The Solicitors Regulation Authority has received a £38,000 costs bill after an adjudication panel’s decision to rebuke a head of legal practice was judged to be inadequate.

The Solicitors Disciplinary Tribunal ruled that the finding against Seamus Andrew was not explained and represented a ‘serious procedural irregularity’.

The SRA adjudicator’s decision was overturned and the appeal allowed, with the tribunal ordering the regulator to pay Andrew’s costs.

Andrew had been head of legal practice and head of finance and administration with international firm Ontier LLP until he retired in December 2020.

He had undertaken the bookkeeping for the firm’s office account until 2016 after which he engaged an external firm to do the job. After he had left, the SRA investigated the firm and served a notice on Andrew alleging breaches of the accounts rules, recommending he be rebuked. The alleged breaches related to the period when the external firm was engaged on bookkeeping.

Andrew disputed being culpable for the alleged breaches and submitted that a rebuke was disproportionate.

An adjudicator subsequently found that Andrew had caused three different shortages on the client account of between £93,600 and £10,000. He applied for a review of the decision and attached a chartered accountant’s report concluding there had been no breach of the accounts rules.

Nevertheless, an SRA adjudication panel upheld the adjudicator’s decision, prompting Andrew to appeal to the SDT.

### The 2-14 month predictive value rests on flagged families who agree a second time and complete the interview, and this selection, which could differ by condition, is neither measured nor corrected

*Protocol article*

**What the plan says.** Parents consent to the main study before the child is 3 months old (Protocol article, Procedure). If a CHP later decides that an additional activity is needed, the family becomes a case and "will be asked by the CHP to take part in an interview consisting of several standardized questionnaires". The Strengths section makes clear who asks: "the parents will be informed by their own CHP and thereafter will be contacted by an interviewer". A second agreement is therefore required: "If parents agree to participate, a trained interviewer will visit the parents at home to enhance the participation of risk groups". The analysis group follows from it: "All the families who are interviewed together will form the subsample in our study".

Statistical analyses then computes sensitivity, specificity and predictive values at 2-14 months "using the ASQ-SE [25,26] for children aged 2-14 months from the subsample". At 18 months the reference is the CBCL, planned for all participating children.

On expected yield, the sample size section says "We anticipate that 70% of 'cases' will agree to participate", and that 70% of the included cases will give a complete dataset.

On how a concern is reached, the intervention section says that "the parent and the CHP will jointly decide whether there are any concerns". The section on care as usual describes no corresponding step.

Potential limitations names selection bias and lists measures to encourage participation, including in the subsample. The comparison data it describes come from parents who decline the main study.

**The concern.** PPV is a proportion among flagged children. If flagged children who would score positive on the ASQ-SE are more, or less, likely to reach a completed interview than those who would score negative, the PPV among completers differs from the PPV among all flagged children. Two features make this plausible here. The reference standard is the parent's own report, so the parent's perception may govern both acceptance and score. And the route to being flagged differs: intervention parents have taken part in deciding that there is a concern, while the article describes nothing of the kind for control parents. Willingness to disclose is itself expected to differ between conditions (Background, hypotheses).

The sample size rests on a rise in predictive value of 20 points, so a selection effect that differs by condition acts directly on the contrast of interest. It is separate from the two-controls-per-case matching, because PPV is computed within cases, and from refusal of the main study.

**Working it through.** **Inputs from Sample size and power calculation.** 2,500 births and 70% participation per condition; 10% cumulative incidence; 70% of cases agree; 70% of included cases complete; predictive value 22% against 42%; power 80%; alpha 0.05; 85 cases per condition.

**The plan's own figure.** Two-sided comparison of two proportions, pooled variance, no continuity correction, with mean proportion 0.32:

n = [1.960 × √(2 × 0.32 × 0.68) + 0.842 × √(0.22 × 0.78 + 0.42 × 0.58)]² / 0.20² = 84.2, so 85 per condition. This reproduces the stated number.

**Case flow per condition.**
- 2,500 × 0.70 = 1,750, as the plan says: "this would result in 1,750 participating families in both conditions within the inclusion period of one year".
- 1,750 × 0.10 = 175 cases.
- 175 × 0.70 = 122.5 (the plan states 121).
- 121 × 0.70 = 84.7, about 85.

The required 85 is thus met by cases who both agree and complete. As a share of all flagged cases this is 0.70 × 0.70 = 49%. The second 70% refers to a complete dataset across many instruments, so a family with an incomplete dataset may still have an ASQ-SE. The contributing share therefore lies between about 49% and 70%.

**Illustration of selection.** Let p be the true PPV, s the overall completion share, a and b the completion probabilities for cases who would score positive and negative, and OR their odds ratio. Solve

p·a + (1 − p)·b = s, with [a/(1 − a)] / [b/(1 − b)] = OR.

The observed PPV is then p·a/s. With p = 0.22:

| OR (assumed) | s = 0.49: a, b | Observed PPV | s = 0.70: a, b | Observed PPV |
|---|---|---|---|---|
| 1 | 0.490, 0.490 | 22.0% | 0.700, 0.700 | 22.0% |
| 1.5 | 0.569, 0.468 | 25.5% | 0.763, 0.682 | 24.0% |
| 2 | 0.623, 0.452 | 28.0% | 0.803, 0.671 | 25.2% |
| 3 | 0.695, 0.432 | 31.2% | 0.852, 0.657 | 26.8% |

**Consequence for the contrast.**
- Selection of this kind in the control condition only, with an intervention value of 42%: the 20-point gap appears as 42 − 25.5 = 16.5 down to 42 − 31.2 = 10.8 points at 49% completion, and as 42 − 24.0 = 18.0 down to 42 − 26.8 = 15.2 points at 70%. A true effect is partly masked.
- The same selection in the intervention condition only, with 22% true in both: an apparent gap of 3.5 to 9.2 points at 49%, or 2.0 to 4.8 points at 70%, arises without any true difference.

One working day before the tribunal hearing, the SRA applied for leave to submit a witness statement out of time. The SDT refused this, pointing out that the appeal was lodged five months previously and saying it would be unfair to allow at such a late stage.

The SRA also accepted that the adjudicator and adjudication panel erred in finding the £93,600 shortage.

In respect of the other two shortages identified, Andrew’s representatives argued he should not be culpable for breaches or mistakes caused by someone else. It was submitted that the SRA had failed to obtain the relevant bank statements to even verify if there was a shortage and this element of the allegations had not been put to Andrew during interview. The SRA submitted that Andrew had ‘some personal involvement’ in the accounts rule breaches.

The tribunal said the adjudication panel had not explained why Andrew was not entitled to rely on professional bookkeepers and not entitled to blame them when they made a mistake. The panel had described Andrew’s explanation as ‘unattractive’ but did not explain why. Effectively, Andrew was deemed vicariously liable for all actions undertaken by professionals whom he had engaged to do this work, but again the panel had not explained why.


This article is now closed for comment.